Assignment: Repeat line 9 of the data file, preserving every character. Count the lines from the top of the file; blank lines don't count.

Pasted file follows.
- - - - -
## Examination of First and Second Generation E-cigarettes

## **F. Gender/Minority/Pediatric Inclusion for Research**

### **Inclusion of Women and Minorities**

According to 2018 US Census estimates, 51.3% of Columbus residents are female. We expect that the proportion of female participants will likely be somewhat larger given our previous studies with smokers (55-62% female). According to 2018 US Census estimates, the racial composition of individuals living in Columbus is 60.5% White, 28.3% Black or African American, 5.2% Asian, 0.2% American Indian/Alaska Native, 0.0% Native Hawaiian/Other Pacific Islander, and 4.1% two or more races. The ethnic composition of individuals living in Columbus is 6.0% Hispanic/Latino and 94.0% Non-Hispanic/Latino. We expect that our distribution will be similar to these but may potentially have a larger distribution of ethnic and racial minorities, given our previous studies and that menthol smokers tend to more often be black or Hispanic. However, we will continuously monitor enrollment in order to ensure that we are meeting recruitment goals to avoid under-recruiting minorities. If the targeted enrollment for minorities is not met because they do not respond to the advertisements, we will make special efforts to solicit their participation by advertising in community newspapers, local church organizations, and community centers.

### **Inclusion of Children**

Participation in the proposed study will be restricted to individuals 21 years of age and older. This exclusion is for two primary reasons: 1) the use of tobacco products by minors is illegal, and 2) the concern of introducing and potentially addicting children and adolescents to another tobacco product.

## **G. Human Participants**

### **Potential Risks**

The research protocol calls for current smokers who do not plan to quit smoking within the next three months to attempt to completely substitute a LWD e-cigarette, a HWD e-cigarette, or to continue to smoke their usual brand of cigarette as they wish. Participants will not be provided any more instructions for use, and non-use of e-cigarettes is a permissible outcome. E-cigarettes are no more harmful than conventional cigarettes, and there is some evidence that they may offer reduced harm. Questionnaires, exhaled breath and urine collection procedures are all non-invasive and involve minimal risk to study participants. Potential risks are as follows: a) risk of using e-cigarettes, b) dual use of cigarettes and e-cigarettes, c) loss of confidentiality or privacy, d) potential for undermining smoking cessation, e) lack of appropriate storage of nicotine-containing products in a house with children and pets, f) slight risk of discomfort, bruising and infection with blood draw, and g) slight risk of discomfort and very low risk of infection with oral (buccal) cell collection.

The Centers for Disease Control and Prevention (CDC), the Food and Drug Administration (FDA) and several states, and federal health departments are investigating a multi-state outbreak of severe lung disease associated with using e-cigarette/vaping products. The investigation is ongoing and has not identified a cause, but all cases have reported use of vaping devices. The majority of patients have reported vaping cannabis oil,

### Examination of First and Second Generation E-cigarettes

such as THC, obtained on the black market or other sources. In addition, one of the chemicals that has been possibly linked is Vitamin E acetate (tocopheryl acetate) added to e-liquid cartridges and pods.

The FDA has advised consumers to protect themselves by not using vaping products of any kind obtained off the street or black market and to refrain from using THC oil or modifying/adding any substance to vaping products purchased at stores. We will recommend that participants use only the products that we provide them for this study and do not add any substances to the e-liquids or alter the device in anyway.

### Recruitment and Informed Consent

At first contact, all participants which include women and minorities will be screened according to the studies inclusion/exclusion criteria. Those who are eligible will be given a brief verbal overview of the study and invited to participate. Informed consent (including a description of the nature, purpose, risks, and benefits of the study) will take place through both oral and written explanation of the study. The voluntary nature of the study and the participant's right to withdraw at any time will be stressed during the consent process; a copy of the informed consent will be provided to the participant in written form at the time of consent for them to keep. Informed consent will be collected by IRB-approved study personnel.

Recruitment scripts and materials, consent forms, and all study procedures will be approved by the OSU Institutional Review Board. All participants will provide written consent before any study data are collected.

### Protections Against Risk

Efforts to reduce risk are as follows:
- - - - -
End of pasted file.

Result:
The research protocol calls for current smokers who do not plan to quit smoking within the next three months to attempt to completely substitute a LWD e-cigarette, a HWD e-cigarette, or to continue to smoke their usual brand of cigarette as they wish. Participants will not be provided any more instructions for use, and non-use of e-cigarettes is a permissible outcome. E-cigarettes are no more harmful than conventional cigarettes, and there is some evidence that they may offer reduced harm. Questionnaires, exhaled breath and urine collection procedures are all non-invasive and involve minimal risk to study participants. Potential risks are as follows: a) risk of using e-cigarettes, b) dual use of cigarettes and e-cigarettes, c) loss of confidentiality or privacy, d) potential for undermining smoking cessation, e) lack of appropriate storage of nicotine-containing products in a house with children and pets, f) slight risk of discomfort, bruising and infection with blood draw, and g) slight risk of discomfort and very low risk of infection with oral (buccal) cell collection.